Shippers should expect a container shortage to affect peak season this year, according to a report released Tuesday by the World Shipping Council.
According to the report, Container Supply Review
, a dearth of container manufacturing during the dark days of 2009 and early 2010 won't yet be overcome by increased production levels this year, as demand for containerized goods gradually improves.
Hurting matters is the employment by carriers of slow steaming, which increases container requirements on key longhaul trades.
'The global cargo demand for 2011 is projected to be about 11 percent above the 2008 levels,' the report said. 'Container production forecasts for 2011 at 3.5 million TEUs represent 26 percent more than the 2008 production, which is a significant growth but not enough in TEU terms to replace the container production lost in 2009 and 2010.'
The Washington, D.C.-based WSC said key indicators of potential supply shortage are the ratio of containers to total slots in the global containership fleet, and the ratio of container traffic to the container fleet.
'In 2003, the (container traffic-to container fleet) ratio crossed over the 5.0 mark, likely due to the unexpected surge in cargo volume,' the report said. 'Except for the recession year of 2009, it has remained over 5 since 2003. Increased demand in the short-haul intra-regional trades, like intra-Asia, would certainly contribute to carriers' ability to increase the number of TEUs moved for each TEU of container equipment.
'Perhaps most telling is that in 2010, when container shortages were clearly felt in various locations at certain times of the year, the traffic/fleet ratio reached a 20-year high of 5.54. While this is arguably positive from an asset utilization perspective, we know that, at this ratio, equipment shortages did exist.'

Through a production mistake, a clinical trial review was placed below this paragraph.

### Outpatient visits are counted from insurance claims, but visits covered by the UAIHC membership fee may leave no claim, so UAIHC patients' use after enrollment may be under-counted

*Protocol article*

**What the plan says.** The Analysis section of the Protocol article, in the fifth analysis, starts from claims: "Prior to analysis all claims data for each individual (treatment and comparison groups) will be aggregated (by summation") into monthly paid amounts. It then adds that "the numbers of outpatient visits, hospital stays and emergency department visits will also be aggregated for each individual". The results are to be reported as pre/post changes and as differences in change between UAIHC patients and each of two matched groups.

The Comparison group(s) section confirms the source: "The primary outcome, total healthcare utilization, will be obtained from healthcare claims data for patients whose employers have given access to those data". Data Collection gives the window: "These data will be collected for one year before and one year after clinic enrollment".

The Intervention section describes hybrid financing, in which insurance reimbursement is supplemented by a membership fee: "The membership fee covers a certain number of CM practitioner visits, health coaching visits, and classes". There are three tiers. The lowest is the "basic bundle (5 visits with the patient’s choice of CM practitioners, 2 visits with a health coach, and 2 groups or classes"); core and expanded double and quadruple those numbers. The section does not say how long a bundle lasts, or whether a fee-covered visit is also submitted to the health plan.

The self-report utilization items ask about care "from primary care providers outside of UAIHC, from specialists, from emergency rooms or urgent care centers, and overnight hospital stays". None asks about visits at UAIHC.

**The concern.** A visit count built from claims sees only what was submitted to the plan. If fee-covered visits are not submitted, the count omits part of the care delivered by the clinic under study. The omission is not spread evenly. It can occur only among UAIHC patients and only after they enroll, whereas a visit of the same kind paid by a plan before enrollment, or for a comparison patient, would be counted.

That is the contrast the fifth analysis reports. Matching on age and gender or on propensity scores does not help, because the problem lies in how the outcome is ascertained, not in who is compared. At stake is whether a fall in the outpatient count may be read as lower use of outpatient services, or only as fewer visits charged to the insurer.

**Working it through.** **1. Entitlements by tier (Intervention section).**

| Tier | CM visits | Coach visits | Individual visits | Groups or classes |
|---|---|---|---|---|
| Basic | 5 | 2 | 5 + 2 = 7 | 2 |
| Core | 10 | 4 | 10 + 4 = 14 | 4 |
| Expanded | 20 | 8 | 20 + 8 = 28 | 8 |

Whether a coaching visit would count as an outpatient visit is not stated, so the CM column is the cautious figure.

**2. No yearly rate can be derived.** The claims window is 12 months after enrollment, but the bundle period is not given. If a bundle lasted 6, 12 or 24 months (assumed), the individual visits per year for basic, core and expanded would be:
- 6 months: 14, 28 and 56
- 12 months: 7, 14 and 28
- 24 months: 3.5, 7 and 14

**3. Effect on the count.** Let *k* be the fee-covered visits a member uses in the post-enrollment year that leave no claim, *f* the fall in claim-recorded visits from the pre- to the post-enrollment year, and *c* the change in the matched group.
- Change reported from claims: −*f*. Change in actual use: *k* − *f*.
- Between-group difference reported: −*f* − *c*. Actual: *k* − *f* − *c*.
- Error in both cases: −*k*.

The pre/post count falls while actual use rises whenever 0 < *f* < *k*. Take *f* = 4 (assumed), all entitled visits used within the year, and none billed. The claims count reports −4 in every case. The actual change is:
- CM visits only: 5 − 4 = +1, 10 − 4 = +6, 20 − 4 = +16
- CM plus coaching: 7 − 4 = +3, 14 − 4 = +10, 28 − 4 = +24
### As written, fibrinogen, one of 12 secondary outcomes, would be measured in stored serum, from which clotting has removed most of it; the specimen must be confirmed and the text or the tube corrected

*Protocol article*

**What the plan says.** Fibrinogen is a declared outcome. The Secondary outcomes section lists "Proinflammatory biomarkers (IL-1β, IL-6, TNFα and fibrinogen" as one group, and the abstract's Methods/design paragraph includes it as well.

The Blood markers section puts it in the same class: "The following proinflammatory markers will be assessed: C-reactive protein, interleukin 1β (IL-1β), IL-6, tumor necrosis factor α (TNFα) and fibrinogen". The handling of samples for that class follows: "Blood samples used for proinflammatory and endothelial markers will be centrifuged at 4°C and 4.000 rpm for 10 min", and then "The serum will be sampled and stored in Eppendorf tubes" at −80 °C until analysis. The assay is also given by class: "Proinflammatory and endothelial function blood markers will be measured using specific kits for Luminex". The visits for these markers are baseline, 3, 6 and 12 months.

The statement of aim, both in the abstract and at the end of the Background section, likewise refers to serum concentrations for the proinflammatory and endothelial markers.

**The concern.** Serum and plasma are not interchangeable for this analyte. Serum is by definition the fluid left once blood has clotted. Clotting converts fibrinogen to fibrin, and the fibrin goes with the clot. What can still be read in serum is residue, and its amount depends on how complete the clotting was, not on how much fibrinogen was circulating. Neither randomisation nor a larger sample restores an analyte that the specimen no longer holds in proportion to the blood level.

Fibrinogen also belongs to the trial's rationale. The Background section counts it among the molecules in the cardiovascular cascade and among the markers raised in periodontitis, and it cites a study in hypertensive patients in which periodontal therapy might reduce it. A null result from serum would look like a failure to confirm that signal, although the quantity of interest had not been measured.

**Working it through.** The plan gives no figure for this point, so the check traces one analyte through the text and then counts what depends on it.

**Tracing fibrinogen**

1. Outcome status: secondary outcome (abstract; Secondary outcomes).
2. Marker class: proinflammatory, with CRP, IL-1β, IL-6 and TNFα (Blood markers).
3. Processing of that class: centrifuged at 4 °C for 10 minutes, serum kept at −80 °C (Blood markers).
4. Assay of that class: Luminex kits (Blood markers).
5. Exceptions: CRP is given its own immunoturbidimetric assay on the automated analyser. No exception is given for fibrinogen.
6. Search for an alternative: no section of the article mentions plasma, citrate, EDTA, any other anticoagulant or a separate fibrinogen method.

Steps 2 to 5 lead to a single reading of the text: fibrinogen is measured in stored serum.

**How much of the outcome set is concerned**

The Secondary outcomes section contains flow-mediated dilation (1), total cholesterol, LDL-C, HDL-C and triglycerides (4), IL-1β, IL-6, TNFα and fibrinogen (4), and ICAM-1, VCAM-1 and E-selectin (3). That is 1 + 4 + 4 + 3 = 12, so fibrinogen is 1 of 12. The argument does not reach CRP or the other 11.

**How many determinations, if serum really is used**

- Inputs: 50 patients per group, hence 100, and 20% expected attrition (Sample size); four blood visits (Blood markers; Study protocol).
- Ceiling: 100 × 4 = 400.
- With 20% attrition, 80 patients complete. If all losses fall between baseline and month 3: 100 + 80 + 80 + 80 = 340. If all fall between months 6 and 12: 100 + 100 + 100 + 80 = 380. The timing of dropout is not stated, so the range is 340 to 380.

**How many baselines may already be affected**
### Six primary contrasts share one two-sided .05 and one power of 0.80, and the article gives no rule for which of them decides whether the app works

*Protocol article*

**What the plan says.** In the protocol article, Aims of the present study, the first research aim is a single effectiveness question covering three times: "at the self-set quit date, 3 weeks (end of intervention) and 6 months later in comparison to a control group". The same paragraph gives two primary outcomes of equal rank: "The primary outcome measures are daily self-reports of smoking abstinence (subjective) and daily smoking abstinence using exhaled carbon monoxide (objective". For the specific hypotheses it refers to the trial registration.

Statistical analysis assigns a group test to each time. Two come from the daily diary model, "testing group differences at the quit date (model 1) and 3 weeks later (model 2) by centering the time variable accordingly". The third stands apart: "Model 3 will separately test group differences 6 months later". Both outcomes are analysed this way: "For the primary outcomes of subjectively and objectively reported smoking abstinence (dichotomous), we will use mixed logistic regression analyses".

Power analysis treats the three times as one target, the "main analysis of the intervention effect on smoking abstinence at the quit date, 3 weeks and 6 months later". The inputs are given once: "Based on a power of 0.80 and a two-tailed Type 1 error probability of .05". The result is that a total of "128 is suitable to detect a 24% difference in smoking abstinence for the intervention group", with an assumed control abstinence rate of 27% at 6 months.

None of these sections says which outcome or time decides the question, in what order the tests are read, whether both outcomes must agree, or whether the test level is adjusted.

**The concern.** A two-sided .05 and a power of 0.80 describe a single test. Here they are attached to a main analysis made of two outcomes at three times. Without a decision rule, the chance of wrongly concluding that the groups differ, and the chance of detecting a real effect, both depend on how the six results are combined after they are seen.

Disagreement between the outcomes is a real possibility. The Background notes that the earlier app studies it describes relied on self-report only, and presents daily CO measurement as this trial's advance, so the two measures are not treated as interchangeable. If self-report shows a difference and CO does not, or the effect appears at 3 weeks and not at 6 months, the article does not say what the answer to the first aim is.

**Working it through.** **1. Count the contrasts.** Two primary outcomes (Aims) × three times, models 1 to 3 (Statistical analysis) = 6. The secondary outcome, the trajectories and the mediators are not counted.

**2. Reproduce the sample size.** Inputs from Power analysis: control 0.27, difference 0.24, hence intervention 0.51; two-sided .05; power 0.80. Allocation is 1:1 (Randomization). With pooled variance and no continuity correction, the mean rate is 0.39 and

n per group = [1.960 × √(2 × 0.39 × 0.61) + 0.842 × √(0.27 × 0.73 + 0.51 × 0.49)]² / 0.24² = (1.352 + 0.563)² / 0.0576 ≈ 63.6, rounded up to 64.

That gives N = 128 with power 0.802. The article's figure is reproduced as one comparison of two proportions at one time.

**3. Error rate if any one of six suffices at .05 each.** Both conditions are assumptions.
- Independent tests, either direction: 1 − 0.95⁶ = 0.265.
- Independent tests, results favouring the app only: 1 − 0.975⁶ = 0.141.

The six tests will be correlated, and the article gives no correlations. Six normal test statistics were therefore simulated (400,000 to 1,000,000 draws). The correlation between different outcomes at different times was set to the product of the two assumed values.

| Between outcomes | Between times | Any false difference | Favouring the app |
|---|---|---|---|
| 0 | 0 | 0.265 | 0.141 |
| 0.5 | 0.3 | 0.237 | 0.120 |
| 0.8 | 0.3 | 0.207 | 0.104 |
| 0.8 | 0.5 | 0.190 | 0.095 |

The WSC report projects a shortage to hit peak season this year, but to ease in 2012.
'Based on current forecasts, the 2011 traffic/fleet ratio is expected to be higher than 2010,' the report said. 'This suggests that container shortages in some locations, and particularly during peak volume periods, are likely in 2011. By comparison, if one applied the 2008 ratio of 5.29 to the projected cargo demand for 2011, it would project a required container fleet of 31.304 million TEUs, or 1.82 million TEUs above the current 2011 projected container fleet size.'
The report also said, based on analysis by SeaIntel, that slow steaming requires carriers to employ roughly 10 percent more containers than if a service wasn't slow steaming. The impact is lessened on longer voyages, like between Asia and Europe, which require more containers regardless of whether slow steaming is used.
Steven Blust, president of the Institute of International Container Lessors and a former Federal Maritime Commissioner, said the WSC study was very thorough, but that he was "unable to comment on the amount of equipment required to meet cargo needs as this is a service matter that is best handled between ocean carriers and their customers.
"However, I can tell you that container-leasing companies have committed significant resources over the years for the acquisition of new containers that are then leased to ocean carriers and other parties for use in their services, and the lessors are prepared to continue to do so in the future to support international trade." ' Eric Johnson